Under Sources you can look up a specific journal title. In Source details, you can consult the statistical data of a scientific journal: the number of articles in Scopus per year (Scopus content coverage), CiteScore, SJR, SNIP. This is both a quantitative and qualitative approach. The numbers are regularly updated.

The CiteScore shows the importance of a journal by giving an indication of how many articles from this journal are cited in other journals. This is Scopus’s alternative to the impact factor on Web of Science [hyperlink information file WoS].

The CiteScore is calculated on the basis of citations from the last three years. For the current year CiteScore Tracker is available, and is updated on a monthly basis.

The SJR (SCImago Journal Rank) is a score that depends on the prestige of the citing journals. Research field, quality and reputation have a direct influence.

The SNIP (Source Normalized Impact per Paper) compares the number of citations received with the average number of citations received in this research field by a journal.

In addition, Scopus offers metrics on article level: Citations in Scopus, Field-Weighted Citation Impact en PlumX Metrics (so-called altmetrics or figures originating from social media, research platforms and popular media).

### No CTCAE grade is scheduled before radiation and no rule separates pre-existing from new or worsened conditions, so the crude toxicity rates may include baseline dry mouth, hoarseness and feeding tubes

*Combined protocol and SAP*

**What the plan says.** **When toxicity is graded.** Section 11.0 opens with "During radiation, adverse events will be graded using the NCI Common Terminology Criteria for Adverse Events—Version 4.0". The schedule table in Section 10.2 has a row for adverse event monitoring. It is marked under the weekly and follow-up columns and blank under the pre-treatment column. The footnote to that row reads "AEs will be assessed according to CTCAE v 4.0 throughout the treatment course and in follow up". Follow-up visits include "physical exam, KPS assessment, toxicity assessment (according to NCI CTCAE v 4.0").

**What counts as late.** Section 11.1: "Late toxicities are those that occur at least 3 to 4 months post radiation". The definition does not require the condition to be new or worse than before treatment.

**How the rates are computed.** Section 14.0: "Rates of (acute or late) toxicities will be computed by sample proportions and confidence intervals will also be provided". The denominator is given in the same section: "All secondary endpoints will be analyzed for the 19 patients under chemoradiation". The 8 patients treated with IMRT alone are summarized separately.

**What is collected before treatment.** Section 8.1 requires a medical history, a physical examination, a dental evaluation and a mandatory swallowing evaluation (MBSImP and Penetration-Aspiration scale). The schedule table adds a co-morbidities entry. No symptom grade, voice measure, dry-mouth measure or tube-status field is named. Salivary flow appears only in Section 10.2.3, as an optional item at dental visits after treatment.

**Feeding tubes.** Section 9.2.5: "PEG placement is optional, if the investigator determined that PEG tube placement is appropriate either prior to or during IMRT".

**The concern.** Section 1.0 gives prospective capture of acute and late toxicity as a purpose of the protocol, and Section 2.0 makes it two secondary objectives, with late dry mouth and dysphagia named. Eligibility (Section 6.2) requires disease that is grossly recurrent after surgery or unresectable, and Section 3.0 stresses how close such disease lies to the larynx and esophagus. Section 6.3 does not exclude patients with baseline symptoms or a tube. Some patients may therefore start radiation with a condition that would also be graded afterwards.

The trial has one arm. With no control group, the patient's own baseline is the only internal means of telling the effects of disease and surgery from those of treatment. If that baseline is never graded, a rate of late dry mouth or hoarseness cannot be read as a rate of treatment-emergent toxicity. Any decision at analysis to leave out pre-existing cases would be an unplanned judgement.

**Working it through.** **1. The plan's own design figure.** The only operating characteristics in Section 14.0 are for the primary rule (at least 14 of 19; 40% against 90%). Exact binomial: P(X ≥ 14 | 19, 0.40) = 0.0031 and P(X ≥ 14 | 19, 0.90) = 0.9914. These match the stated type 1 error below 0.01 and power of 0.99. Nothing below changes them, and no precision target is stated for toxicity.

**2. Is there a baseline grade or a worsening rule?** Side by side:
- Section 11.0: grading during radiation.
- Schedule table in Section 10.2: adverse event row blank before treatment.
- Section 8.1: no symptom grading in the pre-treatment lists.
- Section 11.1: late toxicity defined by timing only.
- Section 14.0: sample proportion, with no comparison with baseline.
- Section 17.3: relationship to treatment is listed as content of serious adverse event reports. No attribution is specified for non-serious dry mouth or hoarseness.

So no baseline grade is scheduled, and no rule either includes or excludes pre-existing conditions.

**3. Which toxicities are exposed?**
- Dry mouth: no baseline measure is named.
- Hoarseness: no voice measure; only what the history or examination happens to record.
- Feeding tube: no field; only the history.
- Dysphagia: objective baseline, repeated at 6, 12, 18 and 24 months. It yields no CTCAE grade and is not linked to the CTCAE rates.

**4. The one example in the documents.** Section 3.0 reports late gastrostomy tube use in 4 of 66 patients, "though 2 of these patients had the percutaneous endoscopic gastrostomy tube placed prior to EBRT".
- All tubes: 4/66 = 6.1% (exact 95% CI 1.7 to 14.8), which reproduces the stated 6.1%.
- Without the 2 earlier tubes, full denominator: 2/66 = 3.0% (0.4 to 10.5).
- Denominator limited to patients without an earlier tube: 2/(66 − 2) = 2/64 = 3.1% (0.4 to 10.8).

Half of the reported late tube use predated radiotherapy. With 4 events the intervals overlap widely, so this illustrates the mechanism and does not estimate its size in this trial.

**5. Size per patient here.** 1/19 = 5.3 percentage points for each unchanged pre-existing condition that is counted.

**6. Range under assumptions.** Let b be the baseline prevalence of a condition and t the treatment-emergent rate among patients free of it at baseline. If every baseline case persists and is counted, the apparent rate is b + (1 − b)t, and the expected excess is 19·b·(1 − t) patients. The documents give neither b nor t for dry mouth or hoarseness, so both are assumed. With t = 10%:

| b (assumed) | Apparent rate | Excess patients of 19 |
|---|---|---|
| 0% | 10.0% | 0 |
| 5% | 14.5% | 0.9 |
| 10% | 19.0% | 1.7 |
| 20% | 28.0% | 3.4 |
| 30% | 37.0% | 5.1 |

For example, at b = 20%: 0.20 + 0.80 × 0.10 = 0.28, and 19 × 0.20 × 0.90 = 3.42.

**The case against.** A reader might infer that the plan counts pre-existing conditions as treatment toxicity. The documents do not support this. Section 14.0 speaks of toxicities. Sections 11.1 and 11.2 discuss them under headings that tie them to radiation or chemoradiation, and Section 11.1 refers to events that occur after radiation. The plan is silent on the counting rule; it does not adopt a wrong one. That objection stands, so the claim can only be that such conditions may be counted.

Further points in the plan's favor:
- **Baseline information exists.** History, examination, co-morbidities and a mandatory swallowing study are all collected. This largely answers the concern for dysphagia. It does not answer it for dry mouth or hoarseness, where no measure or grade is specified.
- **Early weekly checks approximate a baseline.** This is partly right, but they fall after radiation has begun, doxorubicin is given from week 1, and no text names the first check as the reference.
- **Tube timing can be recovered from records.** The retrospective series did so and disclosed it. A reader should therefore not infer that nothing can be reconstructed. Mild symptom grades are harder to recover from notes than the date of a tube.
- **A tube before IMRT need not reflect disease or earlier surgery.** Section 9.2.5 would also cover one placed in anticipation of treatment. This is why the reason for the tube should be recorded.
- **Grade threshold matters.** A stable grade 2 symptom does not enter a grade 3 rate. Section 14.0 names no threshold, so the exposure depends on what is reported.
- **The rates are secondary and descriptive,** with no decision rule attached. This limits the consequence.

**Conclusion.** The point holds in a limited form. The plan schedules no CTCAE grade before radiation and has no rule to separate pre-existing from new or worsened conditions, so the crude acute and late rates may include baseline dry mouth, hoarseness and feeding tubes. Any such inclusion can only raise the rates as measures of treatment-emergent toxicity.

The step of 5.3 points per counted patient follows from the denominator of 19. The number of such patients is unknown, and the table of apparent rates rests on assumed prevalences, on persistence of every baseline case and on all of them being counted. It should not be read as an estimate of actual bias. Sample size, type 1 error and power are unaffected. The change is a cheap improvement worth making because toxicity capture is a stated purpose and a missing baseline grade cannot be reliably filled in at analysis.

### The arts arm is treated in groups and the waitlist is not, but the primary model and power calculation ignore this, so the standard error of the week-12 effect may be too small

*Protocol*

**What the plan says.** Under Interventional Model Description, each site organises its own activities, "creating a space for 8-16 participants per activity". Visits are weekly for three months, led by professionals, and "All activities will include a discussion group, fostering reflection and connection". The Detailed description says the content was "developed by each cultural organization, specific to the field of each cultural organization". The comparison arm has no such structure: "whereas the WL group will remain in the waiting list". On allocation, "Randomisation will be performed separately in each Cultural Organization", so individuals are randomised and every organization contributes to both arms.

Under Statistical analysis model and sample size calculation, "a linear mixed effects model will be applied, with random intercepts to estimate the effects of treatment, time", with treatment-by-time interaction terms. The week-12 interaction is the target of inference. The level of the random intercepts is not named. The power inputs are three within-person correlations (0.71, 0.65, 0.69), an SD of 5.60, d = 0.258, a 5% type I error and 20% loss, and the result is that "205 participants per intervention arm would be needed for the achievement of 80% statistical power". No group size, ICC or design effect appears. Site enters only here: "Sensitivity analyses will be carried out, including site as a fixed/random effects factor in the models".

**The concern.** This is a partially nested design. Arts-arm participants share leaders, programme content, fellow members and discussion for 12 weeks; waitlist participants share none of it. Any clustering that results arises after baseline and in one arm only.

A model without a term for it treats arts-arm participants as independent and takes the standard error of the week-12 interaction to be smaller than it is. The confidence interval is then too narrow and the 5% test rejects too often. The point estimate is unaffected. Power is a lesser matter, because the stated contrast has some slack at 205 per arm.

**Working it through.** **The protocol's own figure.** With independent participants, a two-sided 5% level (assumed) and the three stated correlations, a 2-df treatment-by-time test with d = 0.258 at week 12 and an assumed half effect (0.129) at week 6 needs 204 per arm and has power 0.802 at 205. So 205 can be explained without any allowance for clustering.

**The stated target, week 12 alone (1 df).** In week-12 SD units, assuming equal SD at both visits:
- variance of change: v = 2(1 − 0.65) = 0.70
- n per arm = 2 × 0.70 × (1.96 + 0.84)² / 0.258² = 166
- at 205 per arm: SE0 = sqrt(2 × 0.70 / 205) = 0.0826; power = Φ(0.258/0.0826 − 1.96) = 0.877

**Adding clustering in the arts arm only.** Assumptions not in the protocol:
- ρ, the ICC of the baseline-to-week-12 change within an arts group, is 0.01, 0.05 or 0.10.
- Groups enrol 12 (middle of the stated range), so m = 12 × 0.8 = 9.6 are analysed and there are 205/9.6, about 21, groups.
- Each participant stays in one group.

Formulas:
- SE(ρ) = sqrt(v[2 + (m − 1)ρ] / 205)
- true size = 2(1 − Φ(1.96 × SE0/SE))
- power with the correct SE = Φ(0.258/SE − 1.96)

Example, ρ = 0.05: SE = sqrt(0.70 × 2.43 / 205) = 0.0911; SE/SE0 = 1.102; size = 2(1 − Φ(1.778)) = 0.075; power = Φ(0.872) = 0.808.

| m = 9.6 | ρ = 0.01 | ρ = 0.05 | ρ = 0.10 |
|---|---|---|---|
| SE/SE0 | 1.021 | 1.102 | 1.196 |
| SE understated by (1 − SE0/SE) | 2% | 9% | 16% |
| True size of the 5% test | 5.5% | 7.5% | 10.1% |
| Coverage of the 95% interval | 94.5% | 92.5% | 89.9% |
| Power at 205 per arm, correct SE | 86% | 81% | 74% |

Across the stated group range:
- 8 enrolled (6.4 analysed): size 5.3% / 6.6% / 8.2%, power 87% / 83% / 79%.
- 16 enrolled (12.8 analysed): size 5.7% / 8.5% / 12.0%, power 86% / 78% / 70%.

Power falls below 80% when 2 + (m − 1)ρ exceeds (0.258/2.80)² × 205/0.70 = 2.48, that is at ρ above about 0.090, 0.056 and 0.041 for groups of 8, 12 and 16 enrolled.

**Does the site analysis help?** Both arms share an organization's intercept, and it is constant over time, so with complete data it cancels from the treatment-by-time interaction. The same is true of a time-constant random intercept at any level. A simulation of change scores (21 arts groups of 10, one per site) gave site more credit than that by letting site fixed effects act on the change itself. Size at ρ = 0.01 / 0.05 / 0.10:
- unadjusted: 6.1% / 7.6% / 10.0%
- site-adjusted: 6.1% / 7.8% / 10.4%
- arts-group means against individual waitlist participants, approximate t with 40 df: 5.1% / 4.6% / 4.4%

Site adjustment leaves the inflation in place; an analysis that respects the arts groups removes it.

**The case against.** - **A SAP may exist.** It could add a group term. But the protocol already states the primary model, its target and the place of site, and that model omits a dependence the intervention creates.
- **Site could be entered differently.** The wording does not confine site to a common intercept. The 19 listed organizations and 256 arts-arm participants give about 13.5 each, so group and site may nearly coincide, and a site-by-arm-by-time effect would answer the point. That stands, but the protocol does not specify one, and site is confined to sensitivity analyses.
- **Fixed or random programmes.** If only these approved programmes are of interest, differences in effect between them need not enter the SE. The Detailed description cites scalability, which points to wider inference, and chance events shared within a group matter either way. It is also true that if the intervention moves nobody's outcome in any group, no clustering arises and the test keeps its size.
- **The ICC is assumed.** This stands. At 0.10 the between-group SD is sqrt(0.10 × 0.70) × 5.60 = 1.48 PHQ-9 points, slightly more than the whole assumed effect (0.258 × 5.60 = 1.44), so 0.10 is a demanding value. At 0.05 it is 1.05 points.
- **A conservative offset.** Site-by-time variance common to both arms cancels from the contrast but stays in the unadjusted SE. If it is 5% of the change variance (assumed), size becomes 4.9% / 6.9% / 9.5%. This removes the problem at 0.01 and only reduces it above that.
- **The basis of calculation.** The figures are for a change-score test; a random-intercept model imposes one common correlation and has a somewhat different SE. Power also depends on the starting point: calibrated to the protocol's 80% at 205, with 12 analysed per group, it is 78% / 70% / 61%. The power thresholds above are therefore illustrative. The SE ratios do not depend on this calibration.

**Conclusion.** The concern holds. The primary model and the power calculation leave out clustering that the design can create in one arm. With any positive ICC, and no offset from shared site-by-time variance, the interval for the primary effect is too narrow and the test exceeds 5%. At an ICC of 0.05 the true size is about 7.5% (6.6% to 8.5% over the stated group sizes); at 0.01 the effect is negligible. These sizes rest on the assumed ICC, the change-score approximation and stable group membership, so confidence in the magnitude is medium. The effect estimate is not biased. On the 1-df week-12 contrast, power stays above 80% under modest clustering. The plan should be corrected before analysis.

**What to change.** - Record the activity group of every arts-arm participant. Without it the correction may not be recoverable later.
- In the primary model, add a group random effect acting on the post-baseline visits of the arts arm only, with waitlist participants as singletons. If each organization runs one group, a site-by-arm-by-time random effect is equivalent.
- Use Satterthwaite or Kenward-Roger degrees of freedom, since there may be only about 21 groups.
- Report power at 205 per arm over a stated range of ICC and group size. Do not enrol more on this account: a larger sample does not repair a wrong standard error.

How to search in Scopus?

When you conduct a search query on the home page via Document Search, titles, abstracts and keywords of publications are automatically searched. You can select another field in the dropdown menu to the right of the search window: All fields, Authors, First author, Source title, Article title, Abstract, Keywords, Affiliation (Affiliation name, Affiliation city, Affiliation country), Language, ISSN, CODEN, DOI, References, Conference, Article title + Abstract + Keywords + Authors, Chemical name, CAS number.

Using Limit, you can limit the period (published or added to Scopus) or the document types.

Using the plus button to the right of the search window you can add Boolean operators (AND, OR, AND NOT) and extra search terms and fields.

You can use the following Boolean, Proximity and Truncation operators in your search strategy in Scopus: